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5. Paravai
India, Tamil Nadu, Chola circa 1100 CE
Bronze, cast in the lost wax method
Height 42.5 cm

Paravai was the wife of the Hindu saint and devotional poet Sundaramurti Nayanar, a devotee of Lord Shiva. From her earliest childhood she was a model of virtue and soon became a worshipper of the inseparable Shivashakthi. Not only was Paravai lovely to look at, she also possessed a voice whose beauty as she poured her heart into hymns to the glory of the god and goddess ravished all who heard it. Paravai’s life was one of dedication to the Lord and love for her husband Sundara, of complete devotion and service. As a result the goddess Parvati took Paravai into her abode to be her kamalini or attendant.

Paravai stands on a circular lotus pedestal and adopts a sensuous and elegant tribhanga or ‘thrice bent’ pose. Her raised right hand would originally have held an attribute; her left arm is extended in lolahasta. She is attired in a fine pleated dhoti secured by a jewelled hip band and a lavish array of jewellery – necklaces, bracelets, anklets, rings and the sacred yagnopavita. She also wears a beautifully-shaped madhammila headdress similar to that of the goddess Sita, who is often depicted standing on her husband Rama’s right with her hip accordingly swaying to the right. Unlike Paravai, who is shown with the yagnopavita or sacred cord, Sita has a typical svarnvaikasa or triple cross chain beneath her breasts. The holes in the pedestal indicate that this statue was intended to be carried in processions.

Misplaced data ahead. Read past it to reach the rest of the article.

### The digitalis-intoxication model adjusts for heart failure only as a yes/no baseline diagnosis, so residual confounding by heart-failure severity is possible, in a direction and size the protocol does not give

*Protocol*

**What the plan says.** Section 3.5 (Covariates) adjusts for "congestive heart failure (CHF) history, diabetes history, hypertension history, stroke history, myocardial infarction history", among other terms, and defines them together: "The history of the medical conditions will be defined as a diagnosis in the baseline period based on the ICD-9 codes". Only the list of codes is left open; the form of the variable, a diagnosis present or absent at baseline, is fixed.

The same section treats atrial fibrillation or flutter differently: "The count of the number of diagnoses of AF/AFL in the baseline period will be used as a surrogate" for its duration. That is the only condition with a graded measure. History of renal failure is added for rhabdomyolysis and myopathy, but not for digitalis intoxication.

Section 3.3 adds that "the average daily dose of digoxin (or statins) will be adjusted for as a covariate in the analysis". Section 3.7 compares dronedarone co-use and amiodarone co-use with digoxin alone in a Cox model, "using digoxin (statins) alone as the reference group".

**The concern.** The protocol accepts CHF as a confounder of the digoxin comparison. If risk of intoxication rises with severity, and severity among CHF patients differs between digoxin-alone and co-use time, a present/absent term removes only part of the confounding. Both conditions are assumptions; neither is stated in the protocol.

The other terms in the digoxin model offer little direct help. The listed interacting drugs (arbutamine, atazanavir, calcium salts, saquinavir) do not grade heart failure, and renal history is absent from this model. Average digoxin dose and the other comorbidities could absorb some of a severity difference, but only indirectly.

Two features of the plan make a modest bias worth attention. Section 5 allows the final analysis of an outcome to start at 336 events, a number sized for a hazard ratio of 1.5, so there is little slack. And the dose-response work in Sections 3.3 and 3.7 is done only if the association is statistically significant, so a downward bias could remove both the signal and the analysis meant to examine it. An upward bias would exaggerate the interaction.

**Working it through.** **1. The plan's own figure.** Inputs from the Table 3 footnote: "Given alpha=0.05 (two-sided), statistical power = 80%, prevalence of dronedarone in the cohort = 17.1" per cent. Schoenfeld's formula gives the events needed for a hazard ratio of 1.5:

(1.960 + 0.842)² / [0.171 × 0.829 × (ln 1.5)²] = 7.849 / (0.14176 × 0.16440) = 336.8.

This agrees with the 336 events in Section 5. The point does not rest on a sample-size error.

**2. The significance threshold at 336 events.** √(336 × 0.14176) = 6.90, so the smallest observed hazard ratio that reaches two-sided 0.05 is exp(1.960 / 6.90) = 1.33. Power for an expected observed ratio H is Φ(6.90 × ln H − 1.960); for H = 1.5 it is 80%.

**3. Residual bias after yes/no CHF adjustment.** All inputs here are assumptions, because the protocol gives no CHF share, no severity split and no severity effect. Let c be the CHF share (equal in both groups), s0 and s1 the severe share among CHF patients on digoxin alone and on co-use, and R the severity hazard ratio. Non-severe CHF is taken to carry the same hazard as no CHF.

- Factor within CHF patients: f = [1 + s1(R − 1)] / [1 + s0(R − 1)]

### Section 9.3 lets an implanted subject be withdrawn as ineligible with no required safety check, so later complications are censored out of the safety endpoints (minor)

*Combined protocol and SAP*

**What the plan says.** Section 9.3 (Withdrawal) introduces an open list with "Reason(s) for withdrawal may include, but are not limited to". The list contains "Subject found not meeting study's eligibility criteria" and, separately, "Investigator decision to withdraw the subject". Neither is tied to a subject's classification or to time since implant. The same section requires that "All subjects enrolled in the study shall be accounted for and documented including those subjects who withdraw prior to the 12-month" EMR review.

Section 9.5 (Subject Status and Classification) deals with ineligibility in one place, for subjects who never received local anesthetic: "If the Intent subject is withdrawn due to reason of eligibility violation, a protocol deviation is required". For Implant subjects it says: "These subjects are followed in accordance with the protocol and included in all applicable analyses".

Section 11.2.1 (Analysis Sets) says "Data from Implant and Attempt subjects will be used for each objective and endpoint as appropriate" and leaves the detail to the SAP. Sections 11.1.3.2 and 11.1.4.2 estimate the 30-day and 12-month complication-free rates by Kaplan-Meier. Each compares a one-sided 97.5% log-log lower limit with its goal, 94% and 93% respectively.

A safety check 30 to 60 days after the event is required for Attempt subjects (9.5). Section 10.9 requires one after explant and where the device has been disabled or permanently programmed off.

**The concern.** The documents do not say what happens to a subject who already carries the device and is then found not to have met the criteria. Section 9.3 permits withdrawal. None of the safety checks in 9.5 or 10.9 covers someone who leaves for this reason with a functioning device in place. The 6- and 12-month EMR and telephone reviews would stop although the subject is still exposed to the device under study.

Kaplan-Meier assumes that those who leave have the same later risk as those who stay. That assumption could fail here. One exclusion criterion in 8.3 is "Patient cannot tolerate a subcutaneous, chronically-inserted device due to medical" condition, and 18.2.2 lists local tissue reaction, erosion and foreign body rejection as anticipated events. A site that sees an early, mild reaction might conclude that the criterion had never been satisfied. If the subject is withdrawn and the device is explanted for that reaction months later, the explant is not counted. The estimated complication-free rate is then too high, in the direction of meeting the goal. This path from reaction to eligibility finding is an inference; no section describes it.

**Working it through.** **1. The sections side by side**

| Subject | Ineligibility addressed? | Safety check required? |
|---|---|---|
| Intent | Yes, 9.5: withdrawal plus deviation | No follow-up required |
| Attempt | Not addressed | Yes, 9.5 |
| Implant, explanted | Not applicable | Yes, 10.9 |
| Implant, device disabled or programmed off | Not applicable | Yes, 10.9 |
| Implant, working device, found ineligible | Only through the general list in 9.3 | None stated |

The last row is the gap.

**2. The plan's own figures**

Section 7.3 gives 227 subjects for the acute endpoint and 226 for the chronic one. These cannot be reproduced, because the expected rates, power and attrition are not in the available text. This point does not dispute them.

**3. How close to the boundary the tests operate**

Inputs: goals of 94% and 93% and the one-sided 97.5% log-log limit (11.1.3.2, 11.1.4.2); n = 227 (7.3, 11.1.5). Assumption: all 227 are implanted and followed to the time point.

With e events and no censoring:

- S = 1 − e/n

The period of the Imperial Cholas (ca 850-1250) was an age of continuous improvement and refinement in art. This fine sculpture of Paravai is a classic example of the Chola style, whose bronzes are among the highlights of Indian civilization. The broad collar, the beautiful hairstyle, the engraved patterns on the dhoti, as well as the pronounced proportions of the torso and the limbs are all typical of the period.

This graceful sculpture represents the goddess Paravai as an ideal beauty with high breasts, narrow waist, and rounded hips, conforming to established systems of classic Chola proportions. The piece is distinguished by the skilful and detailed casting of every element, each one exquisitely rendered, and complemented by a beautiful natural patina and surface caused by ritual cleaning during the acts of worship. The convincing balance of the piece when viewed from every angle and the expressive lively face are qualities found in only the finest bronze sculptures from South India.

Spink and Son Ltd, England, 1981.
Galerie Marco Polo, Collection Mr E. Isacco, Italy.
Collection Mr P. Jourdan-Barry, France.

Octagon, Spink & Son Ltd, London, volume XVIII, 1981.

D.R. Thapar, Icons in Bronze, New York, 1961, fig. 73.
V. Dehejia, Art of the Imperial Cholas, New York, 1990, pp. 74-76, fig. 57.
P.R. Srinivasan, Bronzes of South India, Chennai, 1994, fig. 312.

all text, images © Marcel Nies
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